There are really two bottom lines here. One is that the true growth impacts of Cut Cut Cut would be even more pathetic than the numbers you’ve been hearing. The other is that if you’re going to make international capital flows central to your arguments, you really need to think about the implications for future investment income.

Krugman raises a question

In fact, when you bear in mind the reduced taxes collected on foreign investors who are already here, GNI could actually go down, not up.

It is interesting. I think that somewhere he explains that the answer depends on another debated issue — the true incidence of taxes on profits. Enthusiasts for the tax cuts assert that, in the long run, all of the benefits will go to workers. People who look at data, estimate that about one quarter of the benefits of a reduction of taxes on profits go to workers

(before going on, there are no free lunches — the benefits are at the expense of the Treasury so other taxes will have to be raised or programs will be cut.)

This matters for the discussion of Gross National Income vs GDP, because roughly 35% of shares of US firms are owned by foreigners. So if the money goes to investors, 35% goes to foreigners. This is true both of the old foreign investment in the USA and the new investment attracted by the low taxes. After the jump I will try a lot of horrible pain ascii formulas attampting to answer Krugman’s question of whether a profits tax cut causes higher or lower domestic gross national income. The key parameters are the current tax rate, the incidence on workers, and the share of capital.

Doing the algebra, I conclude that unless more than half of the incidence of profits tax falls on labor, cutting the rate of taxes on profits below 35% reduces gross national income.

“Half” is embarrassingly close to a whole number, but it is what came out of the horrible algebra. Also 35% is coincidentally the current statutory rate. I regret the fact that messy calculations gave such a suspiciously simple result. I don’t totally trust my algebra and don’t think my effort added much to Krugman’s. The point is that, for plausible parameters, cutting the tax on capital income reduces US gross national income.

thanks for comments. I didn’t explain the model well. I add a bit of explanation here. First it is assumed that tax reform doesn’t affect employment. In fact, it is standard to assume full employment in these models. This isn’t horribly silly at the moment. This means that total employment is equal to labor supply and can’t be changed by firms (who can compete with each other for the scarce workers).
However, increased capital does affect labor income by causing higher wages. The story is that it causes a higher marginal product of labor and higher labor demand for any given real wage. So there would be more demand for labor and the same supply, and so the price of labor (the real wage) would go up. This actually isn’t totally crazy. Real wages did go up in the late 90s and have otherwise stagnated since 1973.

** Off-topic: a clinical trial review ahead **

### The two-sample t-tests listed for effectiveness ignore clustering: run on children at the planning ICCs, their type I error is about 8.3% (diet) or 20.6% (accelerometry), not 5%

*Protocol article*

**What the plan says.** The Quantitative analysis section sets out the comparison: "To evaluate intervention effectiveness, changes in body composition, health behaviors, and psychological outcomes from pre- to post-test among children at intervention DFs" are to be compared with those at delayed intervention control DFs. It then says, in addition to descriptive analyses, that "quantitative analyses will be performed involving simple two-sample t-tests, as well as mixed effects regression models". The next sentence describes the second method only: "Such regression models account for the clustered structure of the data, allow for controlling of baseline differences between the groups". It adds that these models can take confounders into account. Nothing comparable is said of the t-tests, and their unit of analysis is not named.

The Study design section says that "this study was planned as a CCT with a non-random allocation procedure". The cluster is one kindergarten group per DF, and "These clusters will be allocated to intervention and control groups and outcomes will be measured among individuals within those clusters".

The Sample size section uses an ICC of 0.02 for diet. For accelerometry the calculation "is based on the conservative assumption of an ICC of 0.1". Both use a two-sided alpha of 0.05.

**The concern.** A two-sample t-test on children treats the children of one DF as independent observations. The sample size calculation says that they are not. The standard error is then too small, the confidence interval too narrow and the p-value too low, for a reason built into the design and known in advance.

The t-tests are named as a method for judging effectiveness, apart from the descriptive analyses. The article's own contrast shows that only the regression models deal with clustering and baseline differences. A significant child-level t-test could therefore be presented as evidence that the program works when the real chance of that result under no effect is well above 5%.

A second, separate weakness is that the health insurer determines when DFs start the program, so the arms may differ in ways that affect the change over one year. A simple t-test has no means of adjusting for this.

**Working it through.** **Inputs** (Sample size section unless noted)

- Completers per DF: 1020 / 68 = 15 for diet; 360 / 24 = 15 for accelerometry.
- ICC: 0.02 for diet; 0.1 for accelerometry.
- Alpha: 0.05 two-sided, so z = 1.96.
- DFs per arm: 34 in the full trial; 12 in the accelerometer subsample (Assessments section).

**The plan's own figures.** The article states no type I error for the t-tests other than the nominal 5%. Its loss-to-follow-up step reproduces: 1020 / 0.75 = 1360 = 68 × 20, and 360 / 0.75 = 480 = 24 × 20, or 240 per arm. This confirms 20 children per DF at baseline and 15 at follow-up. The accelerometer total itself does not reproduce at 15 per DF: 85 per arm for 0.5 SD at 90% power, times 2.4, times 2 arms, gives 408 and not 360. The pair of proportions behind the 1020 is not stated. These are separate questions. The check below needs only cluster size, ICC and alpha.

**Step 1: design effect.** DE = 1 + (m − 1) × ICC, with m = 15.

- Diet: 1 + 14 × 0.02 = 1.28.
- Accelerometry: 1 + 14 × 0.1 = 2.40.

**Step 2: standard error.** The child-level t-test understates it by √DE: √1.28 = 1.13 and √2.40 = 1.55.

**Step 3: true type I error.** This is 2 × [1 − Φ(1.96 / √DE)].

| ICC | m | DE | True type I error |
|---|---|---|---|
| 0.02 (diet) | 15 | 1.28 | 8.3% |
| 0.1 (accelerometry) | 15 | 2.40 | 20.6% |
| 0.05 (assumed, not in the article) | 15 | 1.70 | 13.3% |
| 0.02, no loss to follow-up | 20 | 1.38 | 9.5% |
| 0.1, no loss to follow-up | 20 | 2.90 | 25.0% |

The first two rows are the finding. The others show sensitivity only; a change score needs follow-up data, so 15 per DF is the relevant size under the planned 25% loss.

end update:

Warning horrible horrible algebra after the jump

Comments (13) | |

Why are Republicans About to cut $25 Billion from Medicare ?

The PayGo law forbids bills which increase the national debt. Unless it is repealed or waived, the Republican tax cuts would cause automatic sequestration of, among other funds $ 25 billion from Medicare.

This is an excellent as usual Vox Explainer by Tara Golshan

It all comes down to the “pay-as-you-go,” or PAYGO, rule — a 2010 law that says all passed legislation cannot collectively increase the estimated national debt. In other words, if Republicans want to pass a tax cut, they have to pay for it with mandatory spending cuts — or, inversely, if Congress boosts funding for entitlement programs, it has to increase taxes.

If Congress violates this law, the Office of Management and Budget, which keeps the deficit scorecard, “would be required to issue a sequestration order within 15 days of the end of the session of Congress to reduce spending in fiscal year 2018 by the resultant total of $136 billion,” the CBO said in a letter to Minority Whip Rep. Steny Hoyer (D-MD).

Democrats can filibuster a bill which waives PayGo. But can they block a bill which defends Medicare ? If they do, will they be blamed for the sequestration ? Back to Golshan

“for Democrats, the pressure of impending Medicare and federal program cuts would likely be enough to get them on board — even though it is a budgetary gimmick to make up for a Republican tax bill they don’t want passed.”

I have a proposed strategy. Democrats demand that the bill waive PayGo and also restricts the budget resolution/reconciliation process with a claus saying budget resolutions and reconciliation bills may not be used to change Medicare. Basically, Republicans (especially Paul Ryan) have pretty much said they will try to reform (that is cut) Medicare and Social Security to close the huge deficits created by their tax cuts. Democrats can demand that they be given a veto on such reform (by requiring any such bills to be filibusterable). I think this is a line they can hold. It may be key to blocking the tax cut/ destroy the ACA bill.

Comments (2) | |